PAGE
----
Here are the things that I learned from listening to the pod-cast.
Ensure that essential questions are relevant and meaningful to the students. Make sure that students have several choices on ways to study and create. Student voice and choice is important, and allows them to choose what it most interesting to them, and that they have options as to how to respond and present what they're learning. Also, make sure when doing project based learning, that our expectations are high, yet not overwhelming or frustrating. Scaffold into smaller steps the project, so that the students are feeling the successes with bite sized assignments throughout the project, so they get that affirmation and keep wanting to learn and do more versus getting frustrated and feeling overwhelmed.
Try to plan PBL activities that have real-world positive impacts.
What can we do to engage more teachers in PBL? It must be consistent. Pick a tool, become proficient with it, use it for a week or two with the class. Then, that is now in your tool box that you can use it over again throughout the year. Then, choose another tool and do the same. Eventually you will have a fat tool bag of technology that they have learned to use (and you have used) and utilize well when teaching/learning the standards. Share this with your peers. Have an open door classroom. Teach the 8 steps of PBL, in order, over 8 weeks to the class, so that eventually they take control over this and are forming their own essential/driving questions, etc. Explicitly teach the process of PBL, so they get the big idea of the learning and sharing behind it.
The students appreciate PBL. The students are engaged and excited. Students in that environment are thriving. A school wide initiative is important for buy-in on PBL. (As a personal note, I feel it will be difficult in MCPSS schools to do this as fluently as it sounds as A. Capps' school has, because we don't have all the same tools/technology. Thus, we are limited to the time in the lab to really have access to the tools we need to incorporate technology with PBL. That's not an excuse to not work towards the goal of having a school community where PBL is the norm, and has the students loving learning and school. It's just an observation that I recognize as a challenge and I need to think on how we could have buy-in as a school and have it happening regularly without the school-wide same technology access.)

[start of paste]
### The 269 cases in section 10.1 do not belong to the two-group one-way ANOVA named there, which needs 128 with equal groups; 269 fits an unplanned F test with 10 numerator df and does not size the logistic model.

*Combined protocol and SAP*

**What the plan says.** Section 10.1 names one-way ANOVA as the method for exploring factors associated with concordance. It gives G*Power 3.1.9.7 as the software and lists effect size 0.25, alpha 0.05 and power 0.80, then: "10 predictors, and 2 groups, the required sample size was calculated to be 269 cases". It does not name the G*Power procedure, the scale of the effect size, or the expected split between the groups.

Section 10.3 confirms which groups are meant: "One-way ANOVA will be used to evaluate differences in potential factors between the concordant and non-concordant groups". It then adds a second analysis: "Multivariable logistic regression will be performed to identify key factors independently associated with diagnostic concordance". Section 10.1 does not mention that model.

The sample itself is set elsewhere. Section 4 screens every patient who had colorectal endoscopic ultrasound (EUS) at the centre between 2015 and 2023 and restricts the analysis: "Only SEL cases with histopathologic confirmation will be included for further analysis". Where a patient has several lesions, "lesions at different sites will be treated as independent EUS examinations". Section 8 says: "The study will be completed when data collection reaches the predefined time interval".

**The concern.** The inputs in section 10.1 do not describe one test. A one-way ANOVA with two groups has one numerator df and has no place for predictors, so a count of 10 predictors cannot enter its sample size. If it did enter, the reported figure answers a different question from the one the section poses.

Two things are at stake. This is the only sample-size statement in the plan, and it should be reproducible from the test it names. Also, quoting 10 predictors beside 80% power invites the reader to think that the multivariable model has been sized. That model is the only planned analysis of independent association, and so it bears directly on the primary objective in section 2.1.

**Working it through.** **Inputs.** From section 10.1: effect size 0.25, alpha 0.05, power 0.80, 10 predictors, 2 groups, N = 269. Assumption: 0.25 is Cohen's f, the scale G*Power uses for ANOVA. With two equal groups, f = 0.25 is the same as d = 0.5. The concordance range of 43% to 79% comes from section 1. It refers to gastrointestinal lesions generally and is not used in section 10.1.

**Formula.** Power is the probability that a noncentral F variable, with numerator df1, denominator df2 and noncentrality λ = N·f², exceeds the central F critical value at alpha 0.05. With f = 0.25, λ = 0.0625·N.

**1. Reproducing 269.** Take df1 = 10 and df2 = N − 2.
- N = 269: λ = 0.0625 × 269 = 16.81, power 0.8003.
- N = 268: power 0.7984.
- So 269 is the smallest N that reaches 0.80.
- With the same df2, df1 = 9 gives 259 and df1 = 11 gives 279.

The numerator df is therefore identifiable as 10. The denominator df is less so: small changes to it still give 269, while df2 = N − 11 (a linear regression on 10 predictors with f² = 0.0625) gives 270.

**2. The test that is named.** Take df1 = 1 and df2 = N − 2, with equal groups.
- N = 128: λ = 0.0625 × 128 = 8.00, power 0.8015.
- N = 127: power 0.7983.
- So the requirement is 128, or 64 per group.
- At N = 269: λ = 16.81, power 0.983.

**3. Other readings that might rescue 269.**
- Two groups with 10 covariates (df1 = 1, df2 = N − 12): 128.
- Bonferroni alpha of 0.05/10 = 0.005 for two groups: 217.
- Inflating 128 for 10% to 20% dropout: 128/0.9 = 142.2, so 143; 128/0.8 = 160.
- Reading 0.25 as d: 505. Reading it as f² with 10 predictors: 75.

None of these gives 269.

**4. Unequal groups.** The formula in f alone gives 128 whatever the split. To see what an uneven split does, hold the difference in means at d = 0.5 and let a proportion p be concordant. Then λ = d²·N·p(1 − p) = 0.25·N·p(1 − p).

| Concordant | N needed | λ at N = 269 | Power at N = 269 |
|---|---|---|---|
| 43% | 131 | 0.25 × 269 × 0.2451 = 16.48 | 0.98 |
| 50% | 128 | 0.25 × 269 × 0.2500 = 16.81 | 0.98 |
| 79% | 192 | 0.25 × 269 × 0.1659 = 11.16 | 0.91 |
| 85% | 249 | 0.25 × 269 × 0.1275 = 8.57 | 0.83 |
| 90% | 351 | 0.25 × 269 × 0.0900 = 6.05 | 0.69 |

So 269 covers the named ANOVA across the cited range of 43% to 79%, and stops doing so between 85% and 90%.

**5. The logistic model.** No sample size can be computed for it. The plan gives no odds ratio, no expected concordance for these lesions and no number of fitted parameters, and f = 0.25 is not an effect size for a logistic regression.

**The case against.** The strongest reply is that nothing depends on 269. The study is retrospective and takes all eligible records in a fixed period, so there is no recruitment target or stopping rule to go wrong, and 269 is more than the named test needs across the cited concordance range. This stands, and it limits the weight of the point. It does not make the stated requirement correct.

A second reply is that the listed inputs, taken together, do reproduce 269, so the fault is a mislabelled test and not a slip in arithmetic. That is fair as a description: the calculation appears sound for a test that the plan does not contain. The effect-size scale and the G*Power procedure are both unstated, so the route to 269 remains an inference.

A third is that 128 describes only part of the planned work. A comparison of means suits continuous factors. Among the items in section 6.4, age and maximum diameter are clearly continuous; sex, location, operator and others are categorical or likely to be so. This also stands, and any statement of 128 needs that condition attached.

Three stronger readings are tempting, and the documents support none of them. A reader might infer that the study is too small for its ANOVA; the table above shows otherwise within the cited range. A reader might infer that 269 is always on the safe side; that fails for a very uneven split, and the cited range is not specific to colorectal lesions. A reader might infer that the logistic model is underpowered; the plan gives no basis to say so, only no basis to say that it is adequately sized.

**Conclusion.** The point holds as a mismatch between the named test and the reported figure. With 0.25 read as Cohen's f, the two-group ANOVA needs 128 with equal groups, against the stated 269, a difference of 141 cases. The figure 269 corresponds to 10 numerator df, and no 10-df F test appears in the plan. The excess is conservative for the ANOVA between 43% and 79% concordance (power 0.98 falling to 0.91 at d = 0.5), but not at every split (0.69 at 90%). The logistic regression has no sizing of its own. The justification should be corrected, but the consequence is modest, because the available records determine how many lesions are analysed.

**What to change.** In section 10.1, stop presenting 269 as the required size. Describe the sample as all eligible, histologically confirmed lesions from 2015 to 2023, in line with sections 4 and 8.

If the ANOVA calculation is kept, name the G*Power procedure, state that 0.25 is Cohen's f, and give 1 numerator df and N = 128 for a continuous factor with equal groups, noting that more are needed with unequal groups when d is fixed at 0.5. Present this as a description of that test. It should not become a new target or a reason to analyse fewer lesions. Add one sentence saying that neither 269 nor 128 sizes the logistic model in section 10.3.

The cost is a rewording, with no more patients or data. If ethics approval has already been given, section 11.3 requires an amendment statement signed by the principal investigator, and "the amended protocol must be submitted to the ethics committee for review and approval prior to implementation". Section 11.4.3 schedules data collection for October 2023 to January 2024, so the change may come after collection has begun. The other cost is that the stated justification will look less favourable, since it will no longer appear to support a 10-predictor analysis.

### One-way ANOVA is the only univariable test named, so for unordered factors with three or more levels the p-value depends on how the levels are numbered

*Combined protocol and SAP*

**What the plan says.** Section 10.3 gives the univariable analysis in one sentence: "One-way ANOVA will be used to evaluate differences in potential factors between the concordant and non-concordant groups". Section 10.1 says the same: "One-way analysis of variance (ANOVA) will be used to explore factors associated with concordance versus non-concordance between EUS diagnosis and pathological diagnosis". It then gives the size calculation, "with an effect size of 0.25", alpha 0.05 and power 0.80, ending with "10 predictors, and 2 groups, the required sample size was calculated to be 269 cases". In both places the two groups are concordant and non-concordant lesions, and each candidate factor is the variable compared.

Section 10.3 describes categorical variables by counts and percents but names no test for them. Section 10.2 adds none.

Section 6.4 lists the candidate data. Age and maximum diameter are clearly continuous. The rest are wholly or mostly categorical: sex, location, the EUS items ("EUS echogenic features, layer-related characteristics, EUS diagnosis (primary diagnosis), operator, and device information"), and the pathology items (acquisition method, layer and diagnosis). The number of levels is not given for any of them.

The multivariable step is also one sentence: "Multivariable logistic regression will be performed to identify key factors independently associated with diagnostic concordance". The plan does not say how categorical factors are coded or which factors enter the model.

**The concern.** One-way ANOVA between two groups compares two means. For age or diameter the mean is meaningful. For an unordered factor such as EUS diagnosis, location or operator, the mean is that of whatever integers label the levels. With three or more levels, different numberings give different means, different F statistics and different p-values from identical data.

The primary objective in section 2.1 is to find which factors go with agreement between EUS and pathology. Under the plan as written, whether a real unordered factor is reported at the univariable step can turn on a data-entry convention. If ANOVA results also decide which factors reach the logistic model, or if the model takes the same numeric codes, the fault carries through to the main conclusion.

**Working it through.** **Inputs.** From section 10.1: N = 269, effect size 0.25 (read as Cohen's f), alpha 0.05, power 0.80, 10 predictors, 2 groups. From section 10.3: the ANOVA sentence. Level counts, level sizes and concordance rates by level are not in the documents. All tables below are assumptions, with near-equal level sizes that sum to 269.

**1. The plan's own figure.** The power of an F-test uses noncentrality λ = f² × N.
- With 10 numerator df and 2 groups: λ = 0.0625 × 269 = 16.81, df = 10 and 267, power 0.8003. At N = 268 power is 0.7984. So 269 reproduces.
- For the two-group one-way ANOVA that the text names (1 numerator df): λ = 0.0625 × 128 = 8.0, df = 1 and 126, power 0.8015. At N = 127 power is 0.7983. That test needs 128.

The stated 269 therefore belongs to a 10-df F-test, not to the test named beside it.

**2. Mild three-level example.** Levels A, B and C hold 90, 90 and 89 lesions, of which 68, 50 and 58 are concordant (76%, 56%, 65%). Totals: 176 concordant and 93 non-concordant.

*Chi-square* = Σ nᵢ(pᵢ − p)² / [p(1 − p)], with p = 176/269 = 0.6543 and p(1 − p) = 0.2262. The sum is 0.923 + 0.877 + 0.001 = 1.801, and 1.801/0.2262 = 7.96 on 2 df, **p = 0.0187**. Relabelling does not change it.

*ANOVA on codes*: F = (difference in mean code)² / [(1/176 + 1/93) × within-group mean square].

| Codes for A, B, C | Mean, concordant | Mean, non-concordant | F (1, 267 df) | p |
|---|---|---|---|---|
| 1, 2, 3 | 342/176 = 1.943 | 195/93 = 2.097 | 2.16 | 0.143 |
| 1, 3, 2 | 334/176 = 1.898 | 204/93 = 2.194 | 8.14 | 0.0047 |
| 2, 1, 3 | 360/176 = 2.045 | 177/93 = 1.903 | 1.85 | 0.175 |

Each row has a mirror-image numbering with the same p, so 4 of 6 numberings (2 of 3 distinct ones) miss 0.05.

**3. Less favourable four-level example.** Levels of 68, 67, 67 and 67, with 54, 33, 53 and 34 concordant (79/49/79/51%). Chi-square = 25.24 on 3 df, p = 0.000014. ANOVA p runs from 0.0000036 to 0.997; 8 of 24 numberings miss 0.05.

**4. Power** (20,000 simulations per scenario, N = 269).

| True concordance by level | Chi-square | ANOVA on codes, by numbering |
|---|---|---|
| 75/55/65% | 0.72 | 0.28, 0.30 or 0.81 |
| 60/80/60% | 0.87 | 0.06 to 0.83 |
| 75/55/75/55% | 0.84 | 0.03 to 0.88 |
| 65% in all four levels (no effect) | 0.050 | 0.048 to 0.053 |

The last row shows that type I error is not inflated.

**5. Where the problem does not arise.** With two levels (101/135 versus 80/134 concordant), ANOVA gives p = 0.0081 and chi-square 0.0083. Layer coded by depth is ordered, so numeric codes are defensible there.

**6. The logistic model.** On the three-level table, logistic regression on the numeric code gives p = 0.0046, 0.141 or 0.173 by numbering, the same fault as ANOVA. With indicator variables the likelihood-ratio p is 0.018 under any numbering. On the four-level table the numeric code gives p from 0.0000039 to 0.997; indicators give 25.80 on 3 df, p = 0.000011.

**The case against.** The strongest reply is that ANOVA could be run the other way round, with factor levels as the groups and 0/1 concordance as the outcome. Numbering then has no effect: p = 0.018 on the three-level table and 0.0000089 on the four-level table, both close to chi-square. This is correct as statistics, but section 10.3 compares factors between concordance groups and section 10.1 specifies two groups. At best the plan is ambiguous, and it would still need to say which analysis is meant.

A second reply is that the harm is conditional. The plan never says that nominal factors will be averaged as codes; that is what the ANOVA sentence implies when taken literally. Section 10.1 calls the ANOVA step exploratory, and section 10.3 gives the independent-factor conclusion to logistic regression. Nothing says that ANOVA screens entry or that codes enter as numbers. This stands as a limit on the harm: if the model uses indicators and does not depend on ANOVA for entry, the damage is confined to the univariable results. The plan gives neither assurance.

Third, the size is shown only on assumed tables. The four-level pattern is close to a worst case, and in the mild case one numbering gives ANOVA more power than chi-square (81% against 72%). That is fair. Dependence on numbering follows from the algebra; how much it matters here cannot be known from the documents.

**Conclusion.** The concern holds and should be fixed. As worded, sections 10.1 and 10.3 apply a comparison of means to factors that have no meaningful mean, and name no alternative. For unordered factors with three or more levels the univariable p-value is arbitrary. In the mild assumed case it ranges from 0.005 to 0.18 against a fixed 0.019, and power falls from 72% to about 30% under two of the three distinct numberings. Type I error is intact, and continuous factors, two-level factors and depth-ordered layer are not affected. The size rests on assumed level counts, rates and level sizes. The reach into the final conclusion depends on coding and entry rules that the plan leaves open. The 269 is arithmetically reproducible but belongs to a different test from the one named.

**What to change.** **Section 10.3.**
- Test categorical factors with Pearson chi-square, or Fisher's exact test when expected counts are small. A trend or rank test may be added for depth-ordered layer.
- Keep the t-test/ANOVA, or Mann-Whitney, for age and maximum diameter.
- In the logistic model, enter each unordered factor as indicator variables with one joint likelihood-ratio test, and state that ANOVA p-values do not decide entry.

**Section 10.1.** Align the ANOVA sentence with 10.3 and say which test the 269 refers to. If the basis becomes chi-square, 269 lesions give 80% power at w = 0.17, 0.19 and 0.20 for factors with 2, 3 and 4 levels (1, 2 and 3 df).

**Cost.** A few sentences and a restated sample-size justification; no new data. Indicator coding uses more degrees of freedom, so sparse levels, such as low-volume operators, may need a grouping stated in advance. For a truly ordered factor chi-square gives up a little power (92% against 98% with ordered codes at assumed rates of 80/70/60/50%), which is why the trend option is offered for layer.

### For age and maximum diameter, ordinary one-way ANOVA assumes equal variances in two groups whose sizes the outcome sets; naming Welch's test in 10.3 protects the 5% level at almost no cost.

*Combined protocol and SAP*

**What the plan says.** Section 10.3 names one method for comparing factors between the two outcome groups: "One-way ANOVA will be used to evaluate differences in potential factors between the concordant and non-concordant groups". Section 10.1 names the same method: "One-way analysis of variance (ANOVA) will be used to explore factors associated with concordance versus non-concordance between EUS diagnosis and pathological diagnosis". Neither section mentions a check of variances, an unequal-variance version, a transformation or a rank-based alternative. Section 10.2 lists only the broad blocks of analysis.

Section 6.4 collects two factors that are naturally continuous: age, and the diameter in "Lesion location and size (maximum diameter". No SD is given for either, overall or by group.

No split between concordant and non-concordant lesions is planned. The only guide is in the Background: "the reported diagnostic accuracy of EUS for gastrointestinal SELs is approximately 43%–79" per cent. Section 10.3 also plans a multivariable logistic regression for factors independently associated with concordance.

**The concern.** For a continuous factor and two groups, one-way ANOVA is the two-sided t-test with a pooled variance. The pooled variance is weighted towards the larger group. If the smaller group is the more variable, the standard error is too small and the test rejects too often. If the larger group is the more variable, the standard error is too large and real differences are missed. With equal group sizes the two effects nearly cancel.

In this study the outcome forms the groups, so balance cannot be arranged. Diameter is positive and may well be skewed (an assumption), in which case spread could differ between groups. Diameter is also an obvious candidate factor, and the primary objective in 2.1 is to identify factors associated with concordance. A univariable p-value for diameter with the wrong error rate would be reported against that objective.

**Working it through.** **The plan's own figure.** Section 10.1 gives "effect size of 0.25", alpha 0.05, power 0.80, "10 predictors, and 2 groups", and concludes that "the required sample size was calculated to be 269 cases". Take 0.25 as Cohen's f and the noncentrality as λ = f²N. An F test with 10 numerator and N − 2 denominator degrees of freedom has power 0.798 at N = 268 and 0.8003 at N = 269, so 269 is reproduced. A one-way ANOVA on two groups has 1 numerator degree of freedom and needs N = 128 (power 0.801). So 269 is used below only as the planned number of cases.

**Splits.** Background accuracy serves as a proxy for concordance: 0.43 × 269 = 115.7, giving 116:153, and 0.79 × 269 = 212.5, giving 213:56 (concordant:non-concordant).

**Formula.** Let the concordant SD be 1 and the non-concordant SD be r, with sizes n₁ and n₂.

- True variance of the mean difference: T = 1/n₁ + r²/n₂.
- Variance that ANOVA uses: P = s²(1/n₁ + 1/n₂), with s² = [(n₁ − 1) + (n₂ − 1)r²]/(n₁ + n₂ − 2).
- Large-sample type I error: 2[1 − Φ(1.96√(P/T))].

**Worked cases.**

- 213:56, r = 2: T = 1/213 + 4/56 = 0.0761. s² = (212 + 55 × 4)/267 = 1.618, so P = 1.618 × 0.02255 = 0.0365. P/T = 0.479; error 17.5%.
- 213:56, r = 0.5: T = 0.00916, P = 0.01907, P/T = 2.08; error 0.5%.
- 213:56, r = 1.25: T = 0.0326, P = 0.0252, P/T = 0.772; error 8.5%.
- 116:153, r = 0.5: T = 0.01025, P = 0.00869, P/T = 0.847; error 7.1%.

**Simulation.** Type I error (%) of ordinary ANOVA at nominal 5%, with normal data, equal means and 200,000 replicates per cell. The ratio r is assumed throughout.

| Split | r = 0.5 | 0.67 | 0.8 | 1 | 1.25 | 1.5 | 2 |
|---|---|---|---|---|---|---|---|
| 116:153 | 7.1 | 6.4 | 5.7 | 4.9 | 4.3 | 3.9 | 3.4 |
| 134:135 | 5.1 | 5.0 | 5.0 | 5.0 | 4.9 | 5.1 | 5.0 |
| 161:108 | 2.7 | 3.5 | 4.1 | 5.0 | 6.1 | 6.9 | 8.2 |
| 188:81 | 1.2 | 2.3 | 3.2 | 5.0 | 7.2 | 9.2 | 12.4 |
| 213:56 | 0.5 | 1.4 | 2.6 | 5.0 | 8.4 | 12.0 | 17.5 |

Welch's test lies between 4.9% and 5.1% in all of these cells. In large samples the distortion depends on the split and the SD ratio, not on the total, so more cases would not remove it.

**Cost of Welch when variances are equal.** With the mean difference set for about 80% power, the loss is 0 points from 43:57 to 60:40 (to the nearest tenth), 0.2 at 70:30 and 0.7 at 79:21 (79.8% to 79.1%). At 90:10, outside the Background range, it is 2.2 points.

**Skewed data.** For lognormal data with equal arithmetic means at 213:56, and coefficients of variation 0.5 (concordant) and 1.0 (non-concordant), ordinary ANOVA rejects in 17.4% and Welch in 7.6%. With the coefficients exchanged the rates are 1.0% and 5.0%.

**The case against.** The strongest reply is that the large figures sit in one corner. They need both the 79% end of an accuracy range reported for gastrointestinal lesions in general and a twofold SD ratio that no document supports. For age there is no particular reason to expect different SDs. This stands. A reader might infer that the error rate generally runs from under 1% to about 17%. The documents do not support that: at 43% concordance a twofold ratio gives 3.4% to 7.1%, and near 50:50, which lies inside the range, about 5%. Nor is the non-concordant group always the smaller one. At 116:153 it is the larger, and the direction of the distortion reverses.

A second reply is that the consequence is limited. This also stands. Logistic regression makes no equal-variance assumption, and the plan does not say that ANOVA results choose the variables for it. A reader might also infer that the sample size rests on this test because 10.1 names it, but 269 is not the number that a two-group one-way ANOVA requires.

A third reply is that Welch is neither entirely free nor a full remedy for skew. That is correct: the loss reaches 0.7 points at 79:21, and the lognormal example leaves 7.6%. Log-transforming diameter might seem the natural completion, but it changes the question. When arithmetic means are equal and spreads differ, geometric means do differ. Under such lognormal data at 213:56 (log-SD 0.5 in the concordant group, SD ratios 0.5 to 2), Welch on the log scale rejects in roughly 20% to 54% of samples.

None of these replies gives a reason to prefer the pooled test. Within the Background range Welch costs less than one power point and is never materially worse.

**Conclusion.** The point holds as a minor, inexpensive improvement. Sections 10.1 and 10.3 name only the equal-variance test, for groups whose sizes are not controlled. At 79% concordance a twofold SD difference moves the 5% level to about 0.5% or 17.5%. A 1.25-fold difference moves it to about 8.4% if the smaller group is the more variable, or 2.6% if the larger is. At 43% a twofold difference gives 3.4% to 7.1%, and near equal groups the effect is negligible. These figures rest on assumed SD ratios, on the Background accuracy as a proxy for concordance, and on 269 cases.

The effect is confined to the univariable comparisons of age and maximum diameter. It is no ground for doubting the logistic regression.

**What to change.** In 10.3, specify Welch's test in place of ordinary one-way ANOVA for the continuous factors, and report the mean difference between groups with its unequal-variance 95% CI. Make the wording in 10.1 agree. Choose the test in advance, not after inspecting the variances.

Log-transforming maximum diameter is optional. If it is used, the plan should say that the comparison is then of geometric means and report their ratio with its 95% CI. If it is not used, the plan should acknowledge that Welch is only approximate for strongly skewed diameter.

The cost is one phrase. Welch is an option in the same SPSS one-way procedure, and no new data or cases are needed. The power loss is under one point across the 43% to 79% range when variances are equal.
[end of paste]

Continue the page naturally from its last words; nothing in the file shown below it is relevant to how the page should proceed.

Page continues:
Teacher training on PBL seems like an important professional development idea. (I'll have to share that with my principal. Perhaps that would allow us to incorporate this in a more prevalent way.) The roll out is with a few teachers, and then with the whole community of teachers. Having a teacher leader with the skills and drive in place helps to keep the focus and guide the professional development, etc., is important.
Authentic audiences are important. Grades above and below, stuffed animals, parents, other school staff, etc. The students together critique and advise and revise their work and their presentations throughout the PBL process.
Keep parents abreast of PBL, and assessment expectations.